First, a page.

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Bill Thayer

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This webpage reproduces a chapter of
Old Illinois Houses

John Drury

reprinted by
The University of Chicago Press
Chicago and London, 1977

The text is in the public domain.

This page has been carefully proofread
and I believe it to be free of errors.
If you find a mistake though,
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This site is not affiliated with the US Military Academy.

[image ALT: A photograph of a low wood frame house, obscured by several tall trees so that the roof and any upper story is not really visible. The front door is protected by an elegant pedimented wooden porch supported by four tapering round columns. It is the John M. Robinson House in Carmi, Illinois.]

John M. Robinson House, Carmi, Built before 1817.

 p24  "Living Museum"

What has been termed a "living museum" is the old General John M. Robinson house in Carmi. Surrounded by ancient shade trees, this low, white, trim dwelling remains serene and secure in a city that has become an exciting oil boom town, a long-settled city around which are derricks, trailers, pipelines, and other evidences of an oil bonanza. Not many of the oil men who crowd the streets of Carmi these days know that the low white house opposite the courthouse park is one of the oldest historic shrines of White County and the lower Wabash River country.

Now identified as the General Robinson house, so‑called because of his prominence in the early history of Illinois and because his descendants have occupied the house since, it was originally built by John Craw, one of the earliest settlers of White County. Believed to have been erected in the second decade of the nineteenth century, the house was constructed of logs, but these have since been covered with clapboards. It is recorded that from 1817 to 1820 the Craw house served as a temporary courthouse — a role which it again played from 1824 to 1829. During this latter period White County's first murder trial — that of Frederick Cotner — was held in the Craw house.

After General Robinson purchased it in 1835, he added several wings to the building. The new occupant was subsequently to be appointed, and later elected, to the U. S. Senate, where he represented Illinois for eleven years. Later he was appointed a justice of the Illinois Supreme Court. With his passing, the house was occupied by his widow and when she died was taken over by a daughter, Mrs. Margaret Robinson Stewart. When the writer visited the dwelling in the fall of 1942 it was occupied by Mrs. Stewart's daughter, Mary Jane Stewart, and Mrs. Fannie Hay Maffitt, descendant of a pioneer Carmi family.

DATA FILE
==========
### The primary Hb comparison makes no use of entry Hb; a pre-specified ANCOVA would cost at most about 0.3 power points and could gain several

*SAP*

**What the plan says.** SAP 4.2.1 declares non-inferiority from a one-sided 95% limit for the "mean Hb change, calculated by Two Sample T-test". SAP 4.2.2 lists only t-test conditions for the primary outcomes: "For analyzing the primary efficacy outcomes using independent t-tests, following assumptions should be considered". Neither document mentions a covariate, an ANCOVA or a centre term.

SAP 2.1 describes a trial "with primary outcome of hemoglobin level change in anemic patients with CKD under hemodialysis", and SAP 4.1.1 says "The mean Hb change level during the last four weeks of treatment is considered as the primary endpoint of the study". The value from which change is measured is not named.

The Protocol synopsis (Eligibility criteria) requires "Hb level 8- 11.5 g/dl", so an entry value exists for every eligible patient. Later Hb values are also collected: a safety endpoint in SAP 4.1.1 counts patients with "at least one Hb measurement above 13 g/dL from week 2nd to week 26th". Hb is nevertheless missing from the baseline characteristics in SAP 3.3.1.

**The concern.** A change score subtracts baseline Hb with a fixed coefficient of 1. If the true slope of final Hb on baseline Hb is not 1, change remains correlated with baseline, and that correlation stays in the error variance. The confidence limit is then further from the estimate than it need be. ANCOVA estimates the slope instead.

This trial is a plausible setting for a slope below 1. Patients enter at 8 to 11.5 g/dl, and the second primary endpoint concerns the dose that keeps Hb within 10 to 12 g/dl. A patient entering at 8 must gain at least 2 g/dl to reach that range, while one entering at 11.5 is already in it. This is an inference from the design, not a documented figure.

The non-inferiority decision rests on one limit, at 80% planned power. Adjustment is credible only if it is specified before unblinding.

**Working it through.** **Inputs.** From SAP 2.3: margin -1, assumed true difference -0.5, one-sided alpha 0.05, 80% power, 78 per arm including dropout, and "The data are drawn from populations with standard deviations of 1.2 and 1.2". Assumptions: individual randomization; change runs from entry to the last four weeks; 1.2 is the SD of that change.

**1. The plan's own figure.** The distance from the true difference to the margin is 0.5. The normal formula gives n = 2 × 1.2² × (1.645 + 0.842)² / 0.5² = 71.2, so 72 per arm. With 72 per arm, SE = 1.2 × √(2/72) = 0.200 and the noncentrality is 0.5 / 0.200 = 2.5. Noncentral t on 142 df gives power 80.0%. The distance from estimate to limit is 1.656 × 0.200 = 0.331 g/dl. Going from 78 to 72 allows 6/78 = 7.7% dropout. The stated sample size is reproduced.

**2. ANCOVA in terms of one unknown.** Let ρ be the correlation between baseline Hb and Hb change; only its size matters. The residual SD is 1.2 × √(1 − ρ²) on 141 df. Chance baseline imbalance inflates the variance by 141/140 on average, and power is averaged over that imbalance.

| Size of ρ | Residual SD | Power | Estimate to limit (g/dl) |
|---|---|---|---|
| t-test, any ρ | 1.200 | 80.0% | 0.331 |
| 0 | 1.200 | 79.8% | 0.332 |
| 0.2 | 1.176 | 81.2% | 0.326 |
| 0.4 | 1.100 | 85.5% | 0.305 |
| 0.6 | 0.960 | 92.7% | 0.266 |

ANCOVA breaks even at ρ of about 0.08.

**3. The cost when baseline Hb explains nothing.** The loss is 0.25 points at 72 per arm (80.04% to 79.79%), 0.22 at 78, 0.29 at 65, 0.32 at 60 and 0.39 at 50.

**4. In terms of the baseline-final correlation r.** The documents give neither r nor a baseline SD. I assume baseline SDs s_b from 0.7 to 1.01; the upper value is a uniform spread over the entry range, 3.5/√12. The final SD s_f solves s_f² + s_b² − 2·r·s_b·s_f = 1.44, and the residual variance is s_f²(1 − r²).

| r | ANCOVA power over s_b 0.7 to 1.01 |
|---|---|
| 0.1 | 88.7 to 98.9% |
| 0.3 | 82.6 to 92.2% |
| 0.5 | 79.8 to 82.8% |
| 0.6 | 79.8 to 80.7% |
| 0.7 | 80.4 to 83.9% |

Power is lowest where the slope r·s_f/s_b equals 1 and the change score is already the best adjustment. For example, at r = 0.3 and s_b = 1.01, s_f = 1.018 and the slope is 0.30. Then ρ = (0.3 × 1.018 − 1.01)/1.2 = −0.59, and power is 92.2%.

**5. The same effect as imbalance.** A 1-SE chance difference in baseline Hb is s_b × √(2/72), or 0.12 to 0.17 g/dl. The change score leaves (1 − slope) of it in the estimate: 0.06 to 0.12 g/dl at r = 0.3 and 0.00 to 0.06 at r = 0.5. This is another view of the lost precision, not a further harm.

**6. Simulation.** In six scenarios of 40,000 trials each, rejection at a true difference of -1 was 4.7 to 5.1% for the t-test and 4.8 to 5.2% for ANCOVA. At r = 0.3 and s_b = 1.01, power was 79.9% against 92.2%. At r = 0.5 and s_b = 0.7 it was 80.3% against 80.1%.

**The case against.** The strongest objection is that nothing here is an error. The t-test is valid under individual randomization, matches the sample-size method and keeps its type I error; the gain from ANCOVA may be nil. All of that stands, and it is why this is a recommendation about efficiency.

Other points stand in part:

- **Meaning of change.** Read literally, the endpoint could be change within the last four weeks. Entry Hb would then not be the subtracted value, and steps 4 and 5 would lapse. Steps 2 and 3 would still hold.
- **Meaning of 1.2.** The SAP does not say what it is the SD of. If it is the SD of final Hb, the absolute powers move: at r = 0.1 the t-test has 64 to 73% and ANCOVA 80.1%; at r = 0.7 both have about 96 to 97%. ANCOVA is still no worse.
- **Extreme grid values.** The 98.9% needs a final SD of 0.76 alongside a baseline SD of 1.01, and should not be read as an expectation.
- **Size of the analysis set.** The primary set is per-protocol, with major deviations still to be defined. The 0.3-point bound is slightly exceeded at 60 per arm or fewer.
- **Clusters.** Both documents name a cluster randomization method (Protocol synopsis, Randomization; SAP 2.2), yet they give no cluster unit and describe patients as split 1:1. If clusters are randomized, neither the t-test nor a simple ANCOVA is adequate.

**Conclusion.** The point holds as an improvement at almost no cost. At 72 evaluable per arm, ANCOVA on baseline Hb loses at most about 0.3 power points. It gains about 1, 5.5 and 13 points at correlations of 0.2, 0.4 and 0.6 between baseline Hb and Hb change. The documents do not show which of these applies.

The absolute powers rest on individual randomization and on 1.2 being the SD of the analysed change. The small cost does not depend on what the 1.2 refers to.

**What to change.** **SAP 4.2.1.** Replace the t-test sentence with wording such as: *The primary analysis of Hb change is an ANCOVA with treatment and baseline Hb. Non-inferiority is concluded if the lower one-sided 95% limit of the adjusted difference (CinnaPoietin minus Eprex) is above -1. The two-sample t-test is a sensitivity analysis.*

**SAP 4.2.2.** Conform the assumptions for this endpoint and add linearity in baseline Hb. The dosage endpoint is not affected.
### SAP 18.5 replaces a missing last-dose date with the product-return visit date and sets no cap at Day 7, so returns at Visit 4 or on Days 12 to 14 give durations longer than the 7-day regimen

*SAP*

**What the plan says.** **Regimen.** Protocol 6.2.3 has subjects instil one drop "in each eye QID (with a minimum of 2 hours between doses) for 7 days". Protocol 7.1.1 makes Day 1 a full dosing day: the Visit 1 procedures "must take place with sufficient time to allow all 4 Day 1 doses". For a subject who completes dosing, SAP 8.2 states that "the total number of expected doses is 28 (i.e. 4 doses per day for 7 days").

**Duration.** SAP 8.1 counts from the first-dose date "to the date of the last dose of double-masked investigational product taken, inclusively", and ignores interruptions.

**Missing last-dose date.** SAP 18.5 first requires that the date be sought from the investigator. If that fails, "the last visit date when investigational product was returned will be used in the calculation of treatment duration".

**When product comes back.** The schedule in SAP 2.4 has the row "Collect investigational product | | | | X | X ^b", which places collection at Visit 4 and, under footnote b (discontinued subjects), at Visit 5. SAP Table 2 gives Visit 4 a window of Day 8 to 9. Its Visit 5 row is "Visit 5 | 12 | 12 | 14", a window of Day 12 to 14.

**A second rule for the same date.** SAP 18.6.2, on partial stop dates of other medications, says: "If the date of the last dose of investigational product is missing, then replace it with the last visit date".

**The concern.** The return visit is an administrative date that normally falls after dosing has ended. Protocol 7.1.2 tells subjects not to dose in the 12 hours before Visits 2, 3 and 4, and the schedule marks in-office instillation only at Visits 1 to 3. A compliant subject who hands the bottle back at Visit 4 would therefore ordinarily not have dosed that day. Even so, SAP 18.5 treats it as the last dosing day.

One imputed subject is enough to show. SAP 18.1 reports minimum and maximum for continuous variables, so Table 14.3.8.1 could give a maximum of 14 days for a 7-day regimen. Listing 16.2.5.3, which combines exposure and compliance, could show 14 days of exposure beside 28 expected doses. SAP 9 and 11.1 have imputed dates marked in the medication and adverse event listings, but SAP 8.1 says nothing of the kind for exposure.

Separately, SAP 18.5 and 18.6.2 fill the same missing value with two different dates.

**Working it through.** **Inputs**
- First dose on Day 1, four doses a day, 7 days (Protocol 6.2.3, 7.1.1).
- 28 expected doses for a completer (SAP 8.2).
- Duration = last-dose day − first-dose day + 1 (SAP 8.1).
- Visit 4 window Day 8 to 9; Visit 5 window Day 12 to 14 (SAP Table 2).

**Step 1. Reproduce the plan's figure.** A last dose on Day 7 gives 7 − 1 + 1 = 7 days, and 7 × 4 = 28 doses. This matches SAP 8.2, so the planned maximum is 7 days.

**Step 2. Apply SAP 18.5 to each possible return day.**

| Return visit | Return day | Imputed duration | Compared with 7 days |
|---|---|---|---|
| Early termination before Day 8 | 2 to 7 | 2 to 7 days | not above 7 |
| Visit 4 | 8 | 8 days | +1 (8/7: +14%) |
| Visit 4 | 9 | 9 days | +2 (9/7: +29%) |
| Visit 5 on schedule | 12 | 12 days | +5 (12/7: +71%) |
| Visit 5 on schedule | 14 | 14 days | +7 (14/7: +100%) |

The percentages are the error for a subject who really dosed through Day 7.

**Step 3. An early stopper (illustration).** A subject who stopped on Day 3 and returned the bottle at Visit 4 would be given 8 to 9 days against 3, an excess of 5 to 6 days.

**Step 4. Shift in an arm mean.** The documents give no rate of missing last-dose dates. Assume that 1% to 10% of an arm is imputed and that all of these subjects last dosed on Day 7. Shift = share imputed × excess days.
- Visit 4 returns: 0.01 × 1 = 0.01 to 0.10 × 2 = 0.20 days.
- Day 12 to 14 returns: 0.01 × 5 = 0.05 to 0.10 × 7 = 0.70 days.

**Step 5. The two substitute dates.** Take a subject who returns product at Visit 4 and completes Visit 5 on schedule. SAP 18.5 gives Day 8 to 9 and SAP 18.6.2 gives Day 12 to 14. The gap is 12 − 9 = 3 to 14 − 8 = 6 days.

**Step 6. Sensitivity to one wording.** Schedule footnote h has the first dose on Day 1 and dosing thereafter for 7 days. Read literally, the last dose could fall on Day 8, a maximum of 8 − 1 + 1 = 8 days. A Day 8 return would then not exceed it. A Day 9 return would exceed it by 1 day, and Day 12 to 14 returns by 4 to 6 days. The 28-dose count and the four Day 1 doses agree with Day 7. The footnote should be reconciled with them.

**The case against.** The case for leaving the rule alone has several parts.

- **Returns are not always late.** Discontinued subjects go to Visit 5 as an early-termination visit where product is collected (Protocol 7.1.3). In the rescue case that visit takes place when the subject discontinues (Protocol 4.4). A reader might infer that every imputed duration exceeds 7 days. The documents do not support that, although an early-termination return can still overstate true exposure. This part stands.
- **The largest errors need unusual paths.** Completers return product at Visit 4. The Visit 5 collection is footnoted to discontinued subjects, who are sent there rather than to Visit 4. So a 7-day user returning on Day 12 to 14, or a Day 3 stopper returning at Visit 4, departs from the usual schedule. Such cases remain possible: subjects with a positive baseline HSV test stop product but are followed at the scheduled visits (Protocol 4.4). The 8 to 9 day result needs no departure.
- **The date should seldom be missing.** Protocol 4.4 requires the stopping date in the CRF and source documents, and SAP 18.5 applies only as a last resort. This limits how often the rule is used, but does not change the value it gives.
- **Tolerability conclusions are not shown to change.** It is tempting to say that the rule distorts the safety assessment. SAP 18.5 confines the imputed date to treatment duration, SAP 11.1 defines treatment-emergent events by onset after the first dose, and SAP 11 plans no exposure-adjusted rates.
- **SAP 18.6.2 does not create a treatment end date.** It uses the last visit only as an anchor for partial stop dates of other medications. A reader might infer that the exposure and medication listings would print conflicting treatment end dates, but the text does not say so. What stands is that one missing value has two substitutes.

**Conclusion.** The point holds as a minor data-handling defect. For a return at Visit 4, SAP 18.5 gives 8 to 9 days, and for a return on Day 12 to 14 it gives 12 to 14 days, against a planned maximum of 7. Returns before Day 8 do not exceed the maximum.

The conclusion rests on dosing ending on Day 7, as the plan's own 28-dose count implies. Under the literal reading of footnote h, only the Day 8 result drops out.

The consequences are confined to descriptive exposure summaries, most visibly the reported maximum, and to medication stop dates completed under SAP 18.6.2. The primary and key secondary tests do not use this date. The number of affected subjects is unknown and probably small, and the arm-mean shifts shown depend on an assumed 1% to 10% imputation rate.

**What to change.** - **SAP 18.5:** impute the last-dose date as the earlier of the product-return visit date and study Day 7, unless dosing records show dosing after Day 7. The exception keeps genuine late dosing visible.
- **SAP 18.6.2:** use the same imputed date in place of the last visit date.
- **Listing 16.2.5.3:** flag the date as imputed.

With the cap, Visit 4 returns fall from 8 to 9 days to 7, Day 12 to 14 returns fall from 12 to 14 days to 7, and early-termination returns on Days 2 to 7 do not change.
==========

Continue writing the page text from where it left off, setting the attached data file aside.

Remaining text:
What made the General Robinson house a "living museum" was its great array of furniture and other household appurtenances associated with the general and other historical characters of the state and nation. Much of this furniture was purchased in the East by General Robinson and his wife when they were living in Washington. In the house, too, were a wall clock and other relics from an early Carmi tavern operated by the general's father-in‑law, James Ratcliff. These articles were in use in the tavern when Abraham Lincoln was a guest there in 1840 while campaigning for Harrison.

Another Lincoln item in the Robinson home was a small silver mug which he is said to have used when it was offered to him by Hatty Webb,  p25 the eight-year‑old daughter of Edwin B. Webb, who was General Robinson's brother-in‑law and also a friend of Lincoln's. It is said that Webb at one time was a rival of Lincoln's for the hand of Mary Todd.

Other articles in the Robinson house associated with Webb (who also was a Whig candidate for governor of Illinois as well as a cousin of Harriet Lane, adopted daughter of President Buchanan) were an old candle lantern, a two‑hundred-year‑old mirror, a cherry table, and an oil portrait of Webb himself. Among Robinson family heirlooms were a four-poster bed, samplers, old silver, an 1849 piano, a spinning wheel, oil portraits, early books and newspapers, and old-fashioned silhouettes.

In the south room stood a venerable rosewood secretary containing a copy of John Quincy Adams' eulogy of Lafayette, delivered in 1834. It is autographed thus: "John M. Robinson from John Quincy Adams." Here, too, were letters written by Lincoln, William Henry Harrison, and Henry Clay, as well as one of the visiting cards of the wife of President Polk.

An old-fashioned English flower garden at the rear of the house adjoins a small frame building used as an office by General Robinson when he was at home in Carmi.

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Page updated: 10 Dec 07